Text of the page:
The bazaar, which he had been so excited to visit, is a disappointing and disillusioning experience. The boy arrives late, and most vendors are packing up to leave. The few remaining stalls sell cheap, tacky items far from the exotic and glamorous goods he had imagined. The boy realizes that his dreams of love and adventure are illusions and that the world is much darker and more complex than he had thought.

Joyce uses various literary techniques to convey the boy’s disillusionment and create a sense of tension and foreboding throughout the story. The use of symbolism is particularly effective. The girl the boy is infatuated with represents the idea of love and romance, while the bazaar represents the world’s harsh reality. The bazaar’s dark and dingy setting contrasts the bright and vibrant image that the boy had of it in his mind, and this contrast highlights the gap between the boy’s ideals and the harsh reality of the world.

Joyce also uses language to create a sense of tension and foreboding throughout the story. Using short, choppy sentences and repeating certain phrases, such as “gazing up into the darkness,” creates a sense of unease and tension. The use of vivid imagery, such as the description of the “dark muddy lanes” and the “faintly lit streets,” also contributes to the sense of tension and unease.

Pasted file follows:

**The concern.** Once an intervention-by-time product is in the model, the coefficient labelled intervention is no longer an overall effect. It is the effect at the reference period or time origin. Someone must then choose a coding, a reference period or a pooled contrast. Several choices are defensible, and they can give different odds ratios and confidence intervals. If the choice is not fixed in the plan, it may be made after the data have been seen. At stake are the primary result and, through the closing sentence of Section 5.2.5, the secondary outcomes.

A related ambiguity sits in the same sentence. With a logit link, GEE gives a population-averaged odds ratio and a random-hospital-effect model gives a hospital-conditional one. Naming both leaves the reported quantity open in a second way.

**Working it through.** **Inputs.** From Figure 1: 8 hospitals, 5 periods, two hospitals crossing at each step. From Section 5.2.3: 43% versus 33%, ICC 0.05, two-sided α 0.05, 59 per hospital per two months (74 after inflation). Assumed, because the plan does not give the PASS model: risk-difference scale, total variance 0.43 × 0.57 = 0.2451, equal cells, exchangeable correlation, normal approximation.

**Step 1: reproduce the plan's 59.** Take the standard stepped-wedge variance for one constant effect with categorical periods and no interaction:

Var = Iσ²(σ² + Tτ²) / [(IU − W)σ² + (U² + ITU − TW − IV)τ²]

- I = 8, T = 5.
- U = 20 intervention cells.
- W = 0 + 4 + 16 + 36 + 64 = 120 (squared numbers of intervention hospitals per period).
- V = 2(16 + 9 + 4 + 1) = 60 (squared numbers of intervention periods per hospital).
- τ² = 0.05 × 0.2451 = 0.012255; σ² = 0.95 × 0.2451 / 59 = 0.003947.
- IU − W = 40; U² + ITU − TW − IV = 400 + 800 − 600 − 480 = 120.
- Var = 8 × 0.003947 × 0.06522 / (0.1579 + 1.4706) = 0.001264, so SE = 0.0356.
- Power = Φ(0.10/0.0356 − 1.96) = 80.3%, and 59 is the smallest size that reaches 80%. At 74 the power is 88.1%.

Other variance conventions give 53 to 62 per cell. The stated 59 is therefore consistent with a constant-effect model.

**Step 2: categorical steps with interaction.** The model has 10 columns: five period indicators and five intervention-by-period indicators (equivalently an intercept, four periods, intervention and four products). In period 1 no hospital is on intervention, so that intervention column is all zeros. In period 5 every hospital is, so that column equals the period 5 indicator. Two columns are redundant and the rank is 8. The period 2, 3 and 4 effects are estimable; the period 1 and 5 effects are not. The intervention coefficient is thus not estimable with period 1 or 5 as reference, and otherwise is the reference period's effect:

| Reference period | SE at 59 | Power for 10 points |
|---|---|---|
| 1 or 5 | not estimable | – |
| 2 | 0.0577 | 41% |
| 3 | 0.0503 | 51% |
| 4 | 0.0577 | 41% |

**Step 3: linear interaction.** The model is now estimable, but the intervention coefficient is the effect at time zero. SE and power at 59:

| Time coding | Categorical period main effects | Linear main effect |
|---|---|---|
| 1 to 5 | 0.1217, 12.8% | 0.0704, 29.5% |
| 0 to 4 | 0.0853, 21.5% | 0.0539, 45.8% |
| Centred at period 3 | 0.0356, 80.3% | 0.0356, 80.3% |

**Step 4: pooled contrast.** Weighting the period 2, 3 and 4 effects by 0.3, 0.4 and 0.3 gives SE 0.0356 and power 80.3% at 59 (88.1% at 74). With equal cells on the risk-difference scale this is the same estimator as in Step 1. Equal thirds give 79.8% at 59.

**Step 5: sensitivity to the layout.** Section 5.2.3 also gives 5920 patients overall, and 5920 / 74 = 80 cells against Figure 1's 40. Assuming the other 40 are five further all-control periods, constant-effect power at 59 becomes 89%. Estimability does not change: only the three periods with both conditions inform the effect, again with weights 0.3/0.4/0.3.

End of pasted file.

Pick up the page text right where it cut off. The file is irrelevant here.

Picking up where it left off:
Major Themes in the Story

James Joyce’s short story “Araby” is a rich and complex work exploring various themes. Here are a few of the key themes in the story:

  1. Coming of Age: “Araby” is a classic coming-of-age story, as it follows a young boy’s journey from innocence to experience. The protagonist begins the story with a childlike fascination with his neighbor, Mangan’s sister. Still, as he becomes increasingly fixated on her, he becomes aware of the adult world around him. By the end of the story, he has learned some harsh truths about the nature of desire and disappointment.